1 2 3 4 5 6 7 8 9 10 11 12 13 14 15 #include #include #include short data = 0; // 16 bit data int main( void ) { for( int i = 0; i < 20; i++ ) { std::bitset<16> bin(data); std::cout << std::setw(5) << data << std::setw(17) << bin << std::endl; data++; } } 
\$ ./test
0 0000000000000000
1 0000000000000001
2 0000000000000010
3 0000000000000011
4 0000000000000100
5 0000000000000101
6 0000000000000110
7 0000000000000111
8 0000000000001000
9 0000000000001001
10 0000000000001010
11 0000000000001011
12 0000000000001100
13 0000000000001101
14 0000000000001110
15 0000000000001111
16 0000000000010000
17 0000000000010001
18 0000000000010010
19 0000000000010011


### Patterns¶

Counting in binary is pretty easy. The pattern you see here is worth a closer look.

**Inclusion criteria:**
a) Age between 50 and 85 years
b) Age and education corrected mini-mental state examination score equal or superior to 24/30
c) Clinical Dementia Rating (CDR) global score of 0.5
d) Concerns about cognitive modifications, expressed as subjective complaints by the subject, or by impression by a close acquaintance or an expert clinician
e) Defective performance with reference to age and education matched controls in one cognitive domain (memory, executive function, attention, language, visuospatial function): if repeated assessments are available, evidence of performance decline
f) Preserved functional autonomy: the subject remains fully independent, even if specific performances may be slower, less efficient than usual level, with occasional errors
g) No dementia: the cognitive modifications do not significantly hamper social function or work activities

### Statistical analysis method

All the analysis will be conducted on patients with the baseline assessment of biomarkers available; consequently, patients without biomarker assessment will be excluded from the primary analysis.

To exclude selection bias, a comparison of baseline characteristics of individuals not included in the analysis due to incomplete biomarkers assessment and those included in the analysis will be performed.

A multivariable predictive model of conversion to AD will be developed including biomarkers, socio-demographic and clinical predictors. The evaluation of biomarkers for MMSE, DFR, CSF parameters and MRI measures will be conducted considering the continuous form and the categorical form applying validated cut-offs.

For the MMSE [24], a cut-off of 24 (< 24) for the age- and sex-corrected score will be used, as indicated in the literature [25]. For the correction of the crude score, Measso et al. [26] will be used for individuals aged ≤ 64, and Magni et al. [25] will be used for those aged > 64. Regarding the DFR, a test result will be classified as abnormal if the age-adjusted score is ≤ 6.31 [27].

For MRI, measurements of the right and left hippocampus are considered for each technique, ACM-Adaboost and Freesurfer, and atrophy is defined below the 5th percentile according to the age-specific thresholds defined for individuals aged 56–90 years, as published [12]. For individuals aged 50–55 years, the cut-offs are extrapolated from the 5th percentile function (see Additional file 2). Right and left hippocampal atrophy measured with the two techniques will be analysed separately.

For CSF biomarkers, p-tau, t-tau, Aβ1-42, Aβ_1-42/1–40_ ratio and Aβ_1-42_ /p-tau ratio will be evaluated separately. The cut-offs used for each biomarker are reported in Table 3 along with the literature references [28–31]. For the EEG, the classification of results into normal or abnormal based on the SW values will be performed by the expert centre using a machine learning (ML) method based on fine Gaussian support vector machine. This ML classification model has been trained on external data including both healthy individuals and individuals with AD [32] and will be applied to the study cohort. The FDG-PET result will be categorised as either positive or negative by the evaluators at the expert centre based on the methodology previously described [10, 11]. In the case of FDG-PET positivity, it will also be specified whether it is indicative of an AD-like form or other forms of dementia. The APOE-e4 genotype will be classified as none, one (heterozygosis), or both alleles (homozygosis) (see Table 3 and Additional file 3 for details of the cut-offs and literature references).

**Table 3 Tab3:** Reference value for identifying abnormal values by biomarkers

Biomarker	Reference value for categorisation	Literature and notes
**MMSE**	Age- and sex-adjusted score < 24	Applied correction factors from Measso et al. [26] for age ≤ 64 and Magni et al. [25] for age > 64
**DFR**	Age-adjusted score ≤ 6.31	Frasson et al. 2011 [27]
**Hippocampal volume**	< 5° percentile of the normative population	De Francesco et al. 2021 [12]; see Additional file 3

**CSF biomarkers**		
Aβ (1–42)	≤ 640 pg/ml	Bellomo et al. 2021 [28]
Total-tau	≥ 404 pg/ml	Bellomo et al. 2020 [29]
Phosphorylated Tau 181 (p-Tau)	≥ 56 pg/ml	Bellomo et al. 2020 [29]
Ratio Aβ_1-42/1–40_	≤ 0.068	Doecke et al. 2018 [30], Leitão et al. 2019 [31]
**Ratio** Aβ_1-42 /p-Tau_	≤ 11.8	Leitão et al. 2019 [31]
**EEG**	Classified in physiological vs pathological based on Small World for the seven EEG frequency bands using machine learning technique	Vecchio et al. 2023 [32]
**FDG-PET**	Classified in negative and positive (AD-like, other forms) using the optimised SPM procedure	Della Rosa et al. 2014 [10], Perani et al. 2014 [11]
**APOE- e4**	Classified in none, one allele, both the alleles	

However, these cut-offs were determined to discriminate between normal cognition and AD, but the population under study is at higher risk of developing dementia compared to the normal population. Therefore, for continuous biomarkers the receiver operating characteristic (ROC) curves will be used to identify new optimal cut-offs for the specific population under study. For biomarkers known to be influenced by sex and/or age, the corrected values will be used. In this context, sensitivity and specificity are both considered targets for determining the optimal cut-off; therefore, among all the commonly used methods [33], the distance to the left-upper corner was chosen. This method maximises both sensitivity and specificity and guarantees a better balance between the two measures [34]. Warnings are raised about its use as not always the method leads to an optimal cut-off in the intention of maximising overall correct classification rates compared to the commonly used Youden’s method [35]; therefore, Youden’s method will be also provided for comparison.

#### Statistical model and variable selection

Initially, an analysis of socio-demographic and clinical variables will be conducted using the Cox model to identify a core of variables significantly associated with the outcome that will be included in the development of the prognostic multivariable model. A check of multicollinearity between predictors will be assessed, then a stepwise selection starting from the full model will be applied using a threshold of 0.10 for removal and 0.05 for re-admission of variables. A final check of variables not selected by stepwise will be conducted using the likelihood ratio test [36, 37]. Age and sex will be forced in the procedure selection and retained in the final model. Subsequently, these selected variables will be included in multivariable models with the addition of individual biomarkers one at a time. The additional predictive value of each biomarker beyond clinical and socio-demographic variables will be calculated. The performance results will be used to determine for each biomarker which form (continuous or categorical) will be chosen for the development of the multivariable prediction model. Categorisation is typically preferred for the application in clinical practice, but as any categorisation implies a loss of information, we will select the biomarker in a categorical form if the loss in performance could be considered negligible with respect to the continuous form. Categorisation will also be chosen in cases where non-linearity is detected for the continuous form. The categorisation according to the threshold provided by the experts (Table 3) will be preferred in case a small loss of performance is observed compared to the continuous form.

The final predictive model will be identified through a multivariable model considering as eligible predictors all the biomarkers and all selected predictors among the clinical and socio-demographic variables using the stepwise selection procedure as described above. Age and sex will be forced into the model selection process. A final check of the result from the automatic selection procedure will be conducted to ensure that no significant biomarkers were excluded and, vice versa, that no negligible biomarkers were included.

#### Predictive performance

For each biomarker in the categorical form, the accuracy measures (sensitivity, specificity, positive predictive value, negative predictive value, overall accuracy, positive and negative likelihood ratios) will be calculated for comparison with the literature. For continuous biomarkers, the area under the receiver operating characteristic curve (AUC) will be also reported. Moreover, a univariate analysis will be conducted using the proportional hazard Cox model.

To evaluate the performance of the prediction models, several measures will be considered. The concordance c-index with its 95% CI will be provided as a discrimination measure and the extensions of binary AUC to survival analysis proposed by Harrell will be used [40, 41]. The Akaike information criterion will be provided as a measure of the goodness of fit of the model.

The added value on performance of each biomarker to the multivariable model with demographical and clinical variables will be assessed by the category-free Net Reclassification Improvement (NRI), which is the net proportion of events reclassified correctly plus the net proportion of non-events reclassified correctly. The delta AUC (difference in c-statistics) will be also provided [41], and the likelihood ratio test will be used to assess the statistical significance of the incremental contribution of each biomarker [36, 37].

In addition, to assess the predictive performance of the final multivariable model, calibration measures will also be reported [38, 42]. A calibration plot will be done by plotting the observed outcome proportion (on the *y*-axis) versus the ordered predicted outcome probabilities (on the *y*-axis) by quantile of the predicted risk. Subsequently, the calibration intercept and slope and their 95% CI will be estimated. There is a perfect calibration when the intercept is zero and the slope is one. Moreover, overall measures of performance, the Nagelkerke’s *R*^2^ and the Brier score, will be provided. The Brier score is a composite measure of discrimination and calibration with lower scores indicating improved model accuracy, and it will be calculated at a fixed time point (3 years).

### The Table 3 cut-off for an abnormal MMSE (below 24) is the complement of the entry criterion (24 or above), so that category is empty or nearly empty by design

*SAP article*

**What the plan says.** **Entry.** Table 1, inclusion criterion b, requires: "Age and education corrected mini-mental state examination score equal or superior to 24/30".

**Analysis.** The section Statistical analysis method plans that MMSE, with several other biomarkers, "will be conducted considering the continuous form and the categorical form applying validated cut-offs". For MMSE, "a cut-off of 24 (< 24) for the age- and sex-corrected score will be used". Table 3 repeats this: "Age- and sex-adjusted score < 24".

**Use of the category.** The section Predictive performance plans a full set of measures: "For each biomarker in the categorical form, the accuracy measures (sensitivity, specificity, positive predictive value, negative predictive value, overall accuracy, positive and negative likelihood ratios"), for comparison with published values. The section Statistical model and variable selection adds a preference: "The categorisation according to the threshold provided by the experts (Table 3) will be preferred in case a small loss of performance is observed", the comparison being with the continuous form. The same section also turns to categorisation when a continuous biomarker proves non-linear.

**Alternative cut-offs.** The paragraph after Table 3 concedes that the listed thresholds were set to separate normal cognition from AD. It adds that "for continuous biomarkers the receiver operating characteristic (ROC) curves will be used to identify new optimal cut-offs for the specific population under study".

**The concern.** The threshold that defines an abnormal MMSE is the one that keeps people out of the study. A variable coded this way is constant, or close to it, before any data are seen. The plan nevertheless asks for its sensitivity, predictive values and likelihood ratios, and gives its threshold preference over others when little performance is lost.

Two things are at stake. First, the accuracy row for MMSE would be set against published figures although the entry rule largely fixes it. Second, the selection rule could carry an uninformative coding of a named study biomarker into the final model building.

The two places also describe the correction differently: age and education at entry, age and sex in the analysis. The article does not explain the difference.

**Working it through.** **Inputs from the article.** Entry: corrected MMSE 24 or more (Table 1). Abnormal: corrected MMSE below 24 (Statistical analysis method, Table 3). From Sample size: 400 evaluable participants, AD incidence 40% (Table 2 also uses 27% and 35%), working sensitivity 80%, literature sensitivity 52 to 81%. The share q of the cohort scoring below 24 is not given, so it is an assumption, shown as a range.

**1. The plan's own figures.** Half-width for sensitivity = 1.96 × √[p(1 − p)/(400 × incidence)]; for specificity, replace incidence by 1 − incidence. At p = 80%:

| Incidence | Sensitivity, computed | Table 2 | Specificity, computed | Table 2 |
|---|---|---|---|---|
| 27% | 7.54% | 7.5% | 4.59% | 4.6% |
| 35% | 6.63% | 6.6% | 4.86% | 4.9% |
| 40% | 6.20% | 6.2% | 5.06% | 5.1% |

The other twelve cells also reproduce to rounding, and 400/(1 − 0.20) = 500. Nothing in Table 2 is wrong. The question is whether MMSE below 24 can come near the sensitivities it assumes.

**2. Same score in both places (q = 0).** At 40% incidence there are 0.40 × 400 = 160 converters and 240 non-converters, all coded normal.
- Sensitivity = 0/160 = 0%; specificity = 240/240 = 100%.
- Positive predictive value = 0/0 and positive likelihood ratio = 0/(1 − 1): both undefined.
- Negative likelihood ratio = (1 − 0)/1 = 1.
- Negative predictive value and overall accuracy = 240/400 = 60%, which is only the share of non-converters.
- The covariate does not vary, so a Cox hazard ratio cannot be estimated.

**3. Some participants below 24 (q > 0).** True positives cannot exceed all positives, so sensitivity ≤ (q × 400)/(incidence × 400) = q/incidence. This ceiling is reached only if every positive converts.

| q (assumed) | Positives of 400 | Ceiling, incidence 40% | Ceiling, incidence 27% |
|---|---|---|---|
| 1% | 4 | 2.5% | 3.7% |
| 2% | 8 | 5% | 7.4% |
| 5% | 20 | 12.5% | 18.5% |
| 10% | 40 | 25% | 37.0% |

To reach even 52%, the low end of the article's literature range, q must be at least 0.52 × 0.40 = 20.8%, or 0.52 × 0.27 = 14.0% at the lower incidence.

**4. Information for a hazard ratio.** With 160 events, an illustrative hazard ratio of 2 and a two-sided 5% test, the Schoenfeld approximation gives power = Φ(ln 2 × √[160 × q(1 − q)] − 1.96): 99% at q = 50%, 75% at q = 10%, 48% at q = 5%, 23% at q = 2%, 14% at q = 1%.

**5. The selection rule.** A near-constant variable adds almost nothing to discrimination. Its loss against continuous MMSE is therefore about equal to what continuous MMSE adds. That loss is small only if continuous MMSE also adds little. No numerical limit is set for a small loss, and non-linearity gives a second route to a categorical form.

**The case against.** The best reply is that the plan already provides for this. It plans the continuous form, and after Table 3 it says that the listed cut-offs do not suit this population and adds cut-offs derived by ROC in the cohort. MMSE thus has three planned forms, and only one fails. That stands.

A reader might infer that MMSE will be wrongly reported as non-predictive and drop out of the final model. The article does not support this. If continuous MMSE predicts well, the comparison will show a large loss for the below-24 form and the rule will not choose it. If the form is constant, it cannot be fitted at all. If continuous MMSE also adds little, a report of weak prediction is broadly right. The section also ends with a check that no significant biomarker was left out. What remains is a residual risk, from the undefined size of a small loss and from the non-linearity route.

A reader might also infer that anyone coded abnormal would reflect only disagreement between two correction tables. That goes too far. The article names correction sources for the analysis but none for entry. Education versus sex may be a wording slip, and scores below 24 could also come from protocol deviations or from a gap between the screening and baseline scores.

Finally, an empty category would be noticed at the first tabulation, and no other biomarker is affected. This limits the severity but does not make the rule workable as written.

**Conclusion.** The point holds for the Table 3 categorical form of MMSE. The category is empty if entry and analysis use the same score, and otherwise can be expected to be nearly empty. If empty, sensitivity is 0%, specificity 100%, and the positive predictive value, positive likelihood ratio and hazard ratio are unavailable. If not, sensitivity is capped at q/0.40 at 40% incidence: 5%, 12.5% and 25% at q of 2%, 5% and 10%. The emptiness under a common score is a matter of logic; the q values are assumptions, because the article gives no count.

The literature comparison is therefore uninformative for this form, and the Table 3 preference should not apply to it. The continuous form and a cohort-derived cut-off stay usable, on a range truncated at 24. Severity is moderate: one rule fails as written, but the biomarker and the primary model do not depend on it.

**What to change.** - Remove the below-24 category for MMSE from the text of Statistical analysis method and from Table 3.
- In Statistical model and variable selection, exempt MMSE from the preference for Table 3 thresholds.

Binary is all about numbers where the only “digits” we have are zero and one. In our human “decimal” world, you know about the number “columns”:

• The ones column
• The tens column
• The hundreds column

When we write a number like 123 down, what we really mean is this:

• 3 ones
• 2 tens
• 1 hundred

All of those numbers are powers of 10.

#### Base of a Number System¶

We have ten symbols, which we call digits, available in our decimal system.

The number of symbols available in that system is called the base of that system

In binary we restrict the number of symbols to two, and we choose to use zero and one, not for any special reason, other than we are most comfortable with those.

In fact, the symbols themselves are not important. It is how we use them that is important.

If I give you a symbol, and ask what comes before that one, or after that one, you know the answer. Well, maybe you need to know a bit more, but you get the idea.

### Running Out of Bits¶

What happens when we run out of bits to store something in? Well, we are stuck. A fixed size container can only hold a fixed number of bits. Keep counting in a 16-bit container, and you run out at 65535. Why?